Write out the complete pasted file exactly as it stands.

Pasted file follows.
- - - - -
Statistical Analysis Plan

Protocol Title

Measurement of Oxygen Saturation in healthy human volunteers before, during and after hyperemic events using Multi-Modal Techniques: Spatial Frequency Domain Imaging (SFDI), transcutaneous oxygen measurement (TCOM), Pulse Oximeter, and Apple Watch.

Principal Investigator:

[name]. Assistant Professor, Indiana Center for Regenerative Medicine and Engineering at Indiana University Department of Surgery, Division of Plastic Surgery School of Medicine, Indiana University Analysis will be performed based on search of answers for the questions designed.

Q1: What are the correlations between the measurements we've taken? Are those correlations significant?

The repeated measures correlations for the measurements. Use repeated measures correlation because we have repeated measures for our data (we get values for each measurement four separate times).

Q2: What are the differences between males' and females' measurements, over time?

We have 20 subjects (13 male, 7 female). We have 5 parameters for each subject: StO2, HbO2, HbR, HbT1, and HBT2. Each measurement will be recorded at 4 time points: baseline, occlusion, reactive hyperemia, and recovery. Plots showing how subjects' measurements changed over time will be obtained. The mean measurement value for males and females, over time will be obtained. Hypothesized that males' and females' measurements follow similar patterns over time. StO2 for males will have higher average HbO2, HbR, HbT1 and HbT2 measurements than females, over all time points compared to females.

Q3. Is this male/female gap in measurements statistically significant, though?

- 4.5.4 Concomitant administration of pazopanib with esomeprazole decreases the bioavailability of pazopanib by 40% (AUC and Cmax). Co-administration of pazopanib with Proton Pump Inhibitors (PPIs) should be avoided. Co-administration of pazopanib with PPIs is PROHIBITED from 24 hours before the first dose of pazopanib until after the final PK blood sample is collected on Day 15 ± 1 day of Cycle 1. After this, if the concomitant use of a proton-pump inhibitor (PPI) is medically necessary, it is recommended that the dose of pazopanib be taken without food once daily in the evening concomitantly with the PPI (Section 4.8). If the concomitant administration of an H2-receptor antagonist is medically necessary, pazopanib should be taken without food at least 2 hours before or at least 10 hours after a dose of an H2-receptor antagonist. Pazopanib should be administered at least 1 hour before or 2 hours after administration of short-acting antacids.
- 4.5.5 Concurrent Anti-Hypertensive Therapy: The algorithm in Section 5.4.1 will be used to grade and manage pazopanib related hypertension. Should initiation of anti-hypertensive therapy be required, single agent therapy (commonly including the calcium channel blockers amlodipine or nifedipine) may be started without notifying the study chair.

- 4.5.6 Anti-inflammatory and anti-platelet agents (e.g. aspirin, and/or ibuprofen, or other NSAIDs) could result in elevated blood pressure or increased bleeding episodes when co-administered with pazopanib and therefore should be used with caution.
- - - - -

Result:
Statistical Analysis Plan

Protocol Title

Measurement of Oxygen Saturation in healthy human volunteers before, during and after hyperemic events using Multi-Modal Techniques: Spatial Frequency Domain Imaging (SFDI), transcutaneous oxygen measurement (TCOM), Pulse Oximeter, and Apple Watch.

Principal Investigator:

[name]. Assistant Professor, Indiana Center for Regenerative Medicine and Engineering at Indiana University Department of Surgery, Division of Plastic Surgery School of Medicine, Indiana University Analysis will be performed based on search of answers for the questions designed.

Q1: What are the correlations between the measurements we've taken? Are those correlations significant?

The repeated measures correlations for the measurements. Use repeated measures correlation because we have repeated measures for our data (we get values for each measurement four separate times).

Q2: What are the differences between males' and females' measurements, over time?

We have 20 subjects (13 male, 7 female). We have 5 parameters for each subject: StO2, HbO2, HbR, HbT1, and HBT2. Each measurement will be recorded at 4 time points: baseline, occlusion, reactive hyperemia, and recovery. Plots showing how subjects' measurements changed over time will be obtained. The mean measurement value for males and females, over time will be obtained. Hypothesized that males' and females' measurements follow similar patterns over time. StO2 for males will have higher average HbO2, HbR, HbT1 and HbT2 measurements than females, over all time points compared to females.

Q3. Is this male/female gap in measurements statistically significant, though?

- 4.5.4 Concomitant administration of pazopanib with esomeprazole decreases the bioavailability of pazopanib by 40% (AUC and Cmax). Co-administration of pazopanib with Proton Pump Inhibitors (PPIs) should be avoided. Co-administration of pazopanib with PPIs is PROHIBITED from 24 hours before the first dose of pazopanib until after the final PK blood sample is collected on Day 15 ± 1 day of Cycle 1. After this, if the concomitant use of a proton-pump inhibitor (PPI) is medically necessary, it is recommended that the dose of pazopanib be taken without food once daily in the evening concomitantly with the PPI (Section 4.8). If the concomitant administration of an H2-receptor antagonist is medically necessary, pazopanib should be taken without food at least 2 hours before or at least 10 hours after a dose of an H2-receptor antagonist. Pazopanib should be administered at least 1 hour before or 2 hours after administration of short-acting antacids.
- 4.5.5 Concurrent Anti-Hypertensive Therapy: The algorithm in Section 5.4.1 will be used to grade and manage pazopanib related hypertension. Should initiation of anti-hypertensive therapy be required, single agent therapy (commonly including the calcium channel blockers amlodipine or nifedipine) may be started without notifying the study chair.

- 4.5.6 Anti-inflammatory and anti-platelet agents (e.g. aspirin, and/or ibuprofen, or other NSAIDs) could result in elevated blood pressure or increased bleeding episodes when co-administered with pazopanib and therefore should be used with caution.